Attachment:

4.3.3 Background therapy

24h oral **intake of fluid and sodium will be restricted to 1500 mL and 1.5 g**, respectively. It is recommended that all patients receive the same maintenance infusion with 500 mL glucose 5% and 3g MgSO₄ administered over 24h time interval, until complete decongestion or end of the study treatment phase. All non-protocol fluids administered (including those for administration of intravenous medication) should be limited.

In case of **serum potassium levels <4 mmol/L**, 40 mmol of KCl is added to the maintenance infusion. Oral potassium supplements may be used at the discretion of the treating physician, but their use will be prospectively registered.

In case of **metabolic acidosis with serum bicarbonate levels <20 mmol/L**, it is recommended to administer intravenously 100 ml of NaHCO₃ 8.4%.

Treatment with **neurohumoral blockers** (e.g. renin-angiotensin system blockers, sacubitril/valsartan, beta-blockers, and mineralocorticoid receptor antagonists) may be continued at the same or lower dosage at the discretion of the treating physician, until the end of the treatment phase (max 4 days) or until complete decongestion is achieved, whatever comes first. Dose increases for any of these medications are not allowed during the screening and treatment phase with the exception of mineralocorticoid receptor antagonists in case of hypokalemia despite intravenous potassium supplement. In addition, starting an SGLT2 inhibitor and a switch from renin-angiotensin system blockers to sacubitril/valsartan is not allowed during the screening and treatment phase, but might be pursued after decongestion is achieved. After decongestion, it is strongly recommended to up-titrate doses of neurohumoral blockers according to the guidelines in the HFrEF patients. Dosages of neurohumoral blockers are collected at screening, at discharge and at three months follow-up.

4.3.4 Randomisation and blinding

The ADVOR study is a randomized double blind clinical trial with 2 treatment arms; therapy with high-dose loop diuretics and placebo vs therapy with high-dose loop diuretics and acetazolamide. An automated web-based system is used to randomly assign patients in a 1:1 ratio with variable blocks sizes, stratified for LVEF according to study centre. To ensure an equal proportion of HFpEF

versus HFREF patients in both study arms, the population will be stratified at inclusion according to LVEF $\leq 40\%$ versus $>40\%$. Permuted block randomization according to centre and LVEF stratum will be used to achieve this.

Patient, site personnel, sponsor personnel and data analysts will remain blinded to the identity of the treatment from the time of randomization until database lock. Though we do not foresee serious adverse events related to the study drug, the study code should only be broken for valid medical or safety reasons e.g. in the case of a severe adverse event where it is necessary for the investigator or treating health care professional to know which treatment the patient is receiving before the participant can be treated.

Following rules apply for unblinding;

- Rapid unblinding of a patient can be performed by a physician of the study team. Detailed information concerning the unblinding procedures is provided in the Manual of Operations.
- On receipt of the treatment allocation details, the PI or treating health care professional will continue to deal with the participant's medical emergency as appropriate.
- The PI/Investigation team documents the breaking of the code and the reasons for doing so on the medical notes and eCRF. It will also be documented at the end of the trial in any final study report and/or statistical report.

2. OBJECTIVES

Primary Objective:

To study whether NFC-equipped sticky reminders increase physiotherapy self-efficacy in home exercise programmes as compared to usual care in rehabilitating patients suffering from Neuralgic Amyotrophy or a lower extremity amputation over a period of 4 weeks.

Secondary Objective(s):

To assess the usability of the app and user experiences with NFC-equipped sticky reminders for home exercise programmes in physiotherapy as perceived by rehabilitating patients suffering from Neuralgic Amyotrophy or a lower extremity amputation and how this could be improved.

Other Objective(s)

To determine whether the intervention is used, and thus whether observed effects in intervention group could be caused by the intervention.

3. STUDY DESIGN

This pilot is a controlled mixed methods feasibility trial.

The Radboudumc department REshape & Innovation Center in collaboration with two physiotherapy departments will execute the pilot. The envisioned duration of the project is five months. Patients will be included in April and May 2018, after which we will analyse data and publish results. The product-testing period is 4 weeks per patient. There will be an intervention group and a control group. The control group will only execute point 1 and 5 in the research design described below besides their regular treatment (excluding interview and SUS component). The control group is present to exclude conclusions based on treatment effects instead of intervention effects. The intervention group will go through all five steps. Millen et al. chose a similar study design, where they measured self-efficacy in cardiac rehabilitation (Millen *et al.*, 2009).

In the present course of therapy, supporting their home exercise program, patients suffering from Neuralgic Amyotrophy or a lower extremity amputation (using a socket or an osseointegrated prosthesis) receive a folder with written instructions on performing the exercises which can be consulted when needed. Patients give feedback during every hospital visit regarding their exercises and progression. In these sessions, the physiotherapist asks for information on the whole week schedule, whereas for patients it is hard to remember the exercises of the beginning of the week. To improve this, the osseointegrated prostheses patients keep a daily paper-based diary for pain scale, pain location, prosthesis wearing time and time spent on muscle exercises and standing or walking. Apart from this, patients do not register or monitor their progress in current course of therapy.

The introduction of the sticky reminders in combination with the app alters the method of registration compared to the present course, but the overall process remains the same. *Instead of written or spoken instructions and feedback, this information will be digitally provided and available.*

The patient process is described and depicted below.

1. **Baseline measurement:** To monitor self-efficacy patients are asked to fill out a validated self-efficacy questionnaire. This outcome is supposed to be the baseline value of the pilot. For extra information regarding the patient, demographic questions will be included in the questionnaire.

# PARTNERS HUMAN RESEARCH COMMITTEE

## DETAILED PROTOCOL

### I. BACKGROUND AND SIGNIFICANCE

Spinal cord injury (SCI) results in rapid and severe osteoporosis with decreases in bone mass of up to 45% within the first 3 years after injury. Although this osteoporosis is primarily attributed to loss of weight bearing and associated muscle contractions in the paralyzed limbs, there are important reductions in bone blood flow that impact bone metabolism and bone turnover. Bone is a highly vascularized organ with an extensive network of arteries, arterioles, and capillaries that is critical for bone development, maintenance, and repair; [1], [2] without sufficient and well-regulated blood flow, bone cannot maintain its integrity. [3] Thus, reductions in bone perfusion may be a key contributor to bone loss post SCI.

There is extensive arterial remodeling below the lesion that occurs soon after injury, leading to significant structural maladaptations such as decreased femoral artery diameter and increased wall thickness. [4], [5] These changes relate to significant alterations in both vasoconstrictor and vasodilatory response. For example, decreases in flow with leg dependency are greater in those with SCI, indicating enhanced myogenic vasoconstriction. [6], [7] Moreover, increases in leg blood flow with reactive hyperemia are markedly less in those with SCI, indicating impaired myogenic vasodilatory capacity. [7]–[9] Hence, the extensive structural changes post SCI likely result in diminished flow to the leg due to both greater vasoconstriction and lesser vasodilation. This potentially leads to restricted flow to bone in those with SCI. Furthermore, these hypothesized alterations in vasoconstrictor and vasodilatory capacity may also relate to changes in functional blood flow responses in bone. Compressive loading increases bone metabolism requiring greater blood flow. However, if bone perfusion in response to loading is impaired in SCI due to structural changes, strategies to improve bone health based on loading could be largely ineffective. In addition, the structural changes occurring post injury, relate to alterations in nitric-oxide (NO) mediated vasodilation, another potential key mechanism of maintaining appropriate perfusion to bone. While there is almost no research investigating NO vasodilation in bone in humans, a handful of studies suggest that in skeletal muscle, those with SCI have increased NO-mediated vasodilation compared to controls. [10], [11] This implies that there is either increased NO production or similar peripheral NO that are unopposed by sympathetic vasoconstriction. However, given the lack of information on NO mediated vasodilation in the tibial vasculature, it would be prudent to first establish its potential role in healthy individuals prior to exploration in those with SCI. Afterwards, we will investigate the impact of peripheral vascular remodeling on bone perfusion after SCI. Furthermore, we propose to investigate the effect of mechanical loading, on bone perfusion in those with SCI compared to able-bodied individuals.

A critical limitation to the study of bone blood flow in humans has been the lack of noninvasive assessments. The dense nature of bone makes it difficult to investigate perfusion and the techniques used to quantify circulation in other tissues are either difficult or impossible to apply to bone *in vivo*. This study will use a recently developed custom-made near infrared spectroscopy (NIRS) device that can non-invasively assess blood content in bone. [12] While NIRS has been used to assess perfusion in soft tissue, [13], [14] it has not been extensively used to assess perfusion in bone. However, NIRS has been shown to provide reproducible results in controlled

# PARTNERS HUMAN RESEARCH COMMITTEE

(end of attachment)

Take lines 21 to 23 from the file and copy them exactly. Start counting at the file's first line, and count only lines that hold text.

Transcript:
3. STUDY DESIGN

This pilot is a controlled mixed methods feasibility trial.

The Radboudumc department REshape & Innovation Center in collaboration with two physiotherapy departments will execute the pilot. The envisioned duration of the project is five months. Patients will be included in April and May 2018, after which we will analyse data and publish results. The product-testing period is 4 weeks per patient. There will be an intervention group and a control group. The control group will only execute point 1 and 5 in the research design described below besides their regular treatment (excluding interview and SUS component). The control group is present to exclude conclusions based on treatment effects instead of intervention effects. The intervention group will go through all five steps. Millen et al. chose a similar study design, where they measured self-efficacy in cardiac rehabilitation (Millen *et al.*, 2009).